2. Sue,

      I’ve bought a 2 ounce bottle of pure vanilla extract for around $5. I’ve bought even better vanilla at 3 ounces for $12. And I’ve made my own.

      A 1.75 liter of Smirnoff vodka costs me about $20. I’ve bought a pound of beans for $35 (discount was given) (roughly 110 beans)

      Let’s say I only use 1 cup (8 ounces) to make extract. A cup of vodka would cost me about $2.50. 5 beans for this cup of vodka would cost me about $1.50. A grand total of $4.00 to make 8 ounces/1 cup of vodka.

      Any which way you slice it, it’s much cheaper to make it at home. I made a quart size bottle about a year ago that cost me less than $10 to make. Buying that same quantity at the lowest price (say McCormick) would cost me $80. $10 vs $80. Uhhhh, need I say more?

      1. Many thanks, Simply Tia! And clearly if you make this in large quanities and gift it, well, let’s just say that gifting homemade vanilla extract costs less than a lot of other gifts, and the homemade angle makes it more meaningful than other gifts, too. And it couldn’t be easier….

    1. Hi Jeff,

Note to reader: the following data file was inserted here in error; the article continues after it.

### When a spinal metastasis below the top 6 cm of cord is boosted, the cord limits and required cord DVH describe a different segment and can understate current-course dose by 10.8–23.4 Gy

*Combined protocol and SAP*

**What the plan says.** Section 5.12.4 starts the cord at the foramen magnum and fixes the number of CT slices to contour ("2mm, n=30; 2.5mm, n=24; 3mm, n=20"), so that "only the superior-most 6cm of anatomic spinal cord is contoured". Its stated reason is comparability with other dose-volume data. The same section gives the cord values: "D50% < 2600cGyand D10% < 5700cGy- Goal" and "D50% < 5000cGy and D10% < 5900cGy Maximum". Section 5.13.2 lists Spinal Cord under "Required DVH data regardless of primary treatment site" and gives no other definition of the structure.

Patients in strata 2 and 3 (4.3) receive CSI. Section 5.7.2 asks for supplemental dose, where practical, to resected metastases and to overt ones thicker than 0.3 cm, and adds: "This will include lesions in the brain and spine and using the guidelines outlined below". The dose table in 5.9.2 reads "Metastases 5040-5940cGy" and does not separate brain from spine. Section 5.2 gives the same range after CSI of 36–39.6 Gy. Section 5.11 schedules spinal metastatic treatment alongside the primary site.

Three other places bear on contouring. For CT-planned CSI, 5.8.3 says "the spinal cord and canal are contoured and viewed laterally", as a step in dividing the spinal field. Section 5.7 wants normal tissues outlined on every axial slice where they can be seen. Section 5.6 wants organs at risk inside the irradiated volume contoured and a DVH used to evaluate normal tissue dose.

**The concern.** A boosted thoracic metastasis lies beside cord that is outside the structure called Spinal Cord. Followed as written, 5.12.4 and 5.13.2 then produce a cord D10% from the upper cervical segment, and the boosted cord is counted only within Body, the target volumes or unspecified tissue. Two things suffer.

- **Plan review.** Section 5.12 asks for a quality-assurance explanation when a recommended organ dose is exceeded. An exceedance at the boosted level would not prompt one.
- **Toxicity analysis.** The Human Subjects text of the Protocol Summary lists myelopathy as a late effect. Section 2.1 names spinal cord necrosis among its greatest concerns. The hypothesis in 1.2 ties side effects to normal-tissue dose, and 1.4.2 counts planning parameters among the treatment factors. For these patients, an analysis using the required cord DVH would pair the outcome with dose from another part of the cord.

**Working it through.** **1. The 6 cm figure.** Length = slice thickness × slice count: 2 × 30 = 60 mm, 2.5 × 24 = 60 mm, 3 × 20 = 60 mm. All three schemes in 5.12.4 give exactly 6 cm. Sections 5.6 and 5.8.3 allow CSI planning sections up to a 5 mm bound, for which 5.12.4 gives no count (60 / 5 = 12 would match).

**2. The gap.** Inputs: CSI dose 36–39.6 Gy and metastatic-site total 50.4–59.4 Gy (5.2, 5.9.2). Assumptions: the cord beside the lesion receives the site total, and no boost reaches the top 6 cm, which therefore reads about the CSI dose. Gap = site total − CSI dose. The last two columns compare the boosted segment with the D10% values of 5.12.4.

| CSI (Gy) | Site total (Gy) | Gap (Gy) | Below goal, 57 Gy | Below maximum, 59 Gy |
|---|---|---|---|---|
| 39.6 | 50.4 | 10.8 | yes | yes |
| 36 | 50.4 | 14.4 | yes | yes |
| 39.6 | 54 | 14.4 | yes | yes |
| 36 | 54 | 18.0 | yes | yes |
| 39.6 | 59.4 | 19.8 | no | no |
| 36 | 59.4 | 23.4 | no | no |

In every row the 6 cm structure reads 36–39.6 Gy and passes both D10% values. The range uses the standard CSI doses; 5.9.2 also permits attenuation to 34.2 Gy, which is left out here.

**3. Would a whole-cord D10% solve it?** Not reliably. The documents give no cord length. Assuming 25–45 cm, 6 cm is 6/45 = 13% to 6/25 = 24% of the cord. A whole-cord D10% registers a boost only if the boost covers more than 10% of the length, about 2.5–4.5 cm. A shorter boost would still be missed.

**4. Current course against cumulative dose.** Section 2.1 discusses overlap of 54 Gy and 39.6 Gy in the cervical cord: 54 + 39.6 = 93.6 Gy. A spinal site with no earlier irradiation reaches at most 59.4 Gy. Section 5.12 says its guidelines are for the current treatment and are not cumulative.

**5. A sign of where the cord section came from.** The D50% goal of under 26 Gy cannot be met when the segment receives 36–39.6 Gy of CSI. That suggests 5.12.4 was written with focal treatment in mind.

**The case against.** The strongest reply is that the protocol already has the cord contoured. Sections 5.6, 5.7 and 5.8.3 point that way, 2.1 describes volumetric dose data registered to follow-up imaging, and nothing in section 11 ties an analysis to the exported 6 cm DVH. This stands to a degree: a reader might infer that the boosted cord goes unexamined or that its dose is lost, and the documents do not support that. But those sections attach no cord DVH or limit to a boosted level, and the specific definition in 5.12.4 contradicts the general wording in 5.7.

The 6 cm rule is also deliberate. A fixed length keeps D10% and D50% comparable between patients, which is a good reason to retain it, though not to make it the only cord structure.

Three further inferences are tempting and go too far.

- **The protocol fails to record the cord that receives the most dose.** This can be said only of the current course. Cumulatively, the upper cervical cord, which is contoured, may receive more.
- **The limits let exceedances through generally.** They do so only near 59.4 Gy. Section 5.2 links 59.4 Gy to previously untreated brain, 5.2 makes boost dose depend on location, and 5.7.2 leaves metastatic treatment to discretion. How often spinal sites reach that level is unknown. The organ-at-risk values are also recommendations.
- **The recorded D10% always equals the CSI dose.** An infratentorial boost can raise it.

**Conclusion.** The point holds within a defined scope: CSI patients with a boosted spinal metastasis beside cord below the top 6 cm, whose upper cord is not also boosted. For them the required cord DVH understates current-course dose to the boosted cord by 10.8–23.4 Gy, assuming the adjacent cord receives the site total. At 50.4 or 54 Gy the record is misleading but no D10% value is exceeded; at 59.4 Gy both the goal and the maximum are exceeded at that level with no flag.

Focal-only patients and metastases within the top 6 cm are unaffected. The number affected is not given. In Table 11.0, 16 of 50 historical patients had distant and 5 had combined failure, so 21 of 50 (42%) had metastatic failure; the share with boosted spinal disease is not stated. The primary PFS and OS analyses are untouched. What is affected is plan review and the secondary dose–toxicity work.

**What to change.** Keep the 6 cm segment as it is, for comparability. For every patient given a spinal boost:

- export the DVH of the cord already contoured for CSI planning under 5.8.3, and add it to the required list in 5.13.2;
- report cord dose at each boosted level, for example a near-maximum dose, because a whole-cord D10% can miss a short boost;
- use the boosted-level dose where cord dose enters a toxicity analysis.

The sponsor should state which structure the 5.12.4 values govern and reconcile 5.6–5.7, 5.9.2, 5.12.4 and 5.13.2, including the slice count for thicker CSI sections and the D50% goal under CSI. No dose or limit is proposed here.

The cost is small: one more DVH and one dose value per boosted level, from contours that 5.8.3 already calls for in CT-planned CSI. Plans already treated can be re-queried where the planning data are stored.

You could use either a Tahitian vanilla or a bourbon vanilla (Bourbon-Madagascar vanilla) though I think that products made from the Madagascar beans have a stronger vanilla taste. The Madagascar vanilla is also usually a bit easier to find in stores.

  10. I have been making Vanilla for a long time. You will not regret the effort. Sooo delicious. I now am selling HM Vanilla. People are so surprised at the radical difference between store-bought and self-made.

  11. So, If my math is correct, Susan made hers December ’11 and used it in November ’12 and was happy with the results. So, I guess, gifting this next year and not now would be ideal?

  12. I’m intrigued by this version. I made some last year around Christmas time using a split of Grey Goose (made myself a gimlet to make room for the vanilla beans to fit in the bottle!) I was so disappointed after the 3 month waiting time because, though the color appeared good, the vodka flavor was still overpowering. So..I left it in the back of the pantry pulling it out occasionally (when I remembered) to shake it up. I finally used it just this past month. Patience is an understatement! It needed all that time to finally really let the oils in the vanilla bean over-take the vodka flavor. It was finally as I expected it to taste. I think using part brandy is an excellent idea and just happen to have some handy. Thanks for this.

    1. You’re very welcome, Susan. And yes, we too found that one must be patient beyond what seems a reasonable measure of time for the alcohol to mellow and not be overwhelming. But once it does, wow! We find that the addition of brandy brings a welcome complexity to the extract.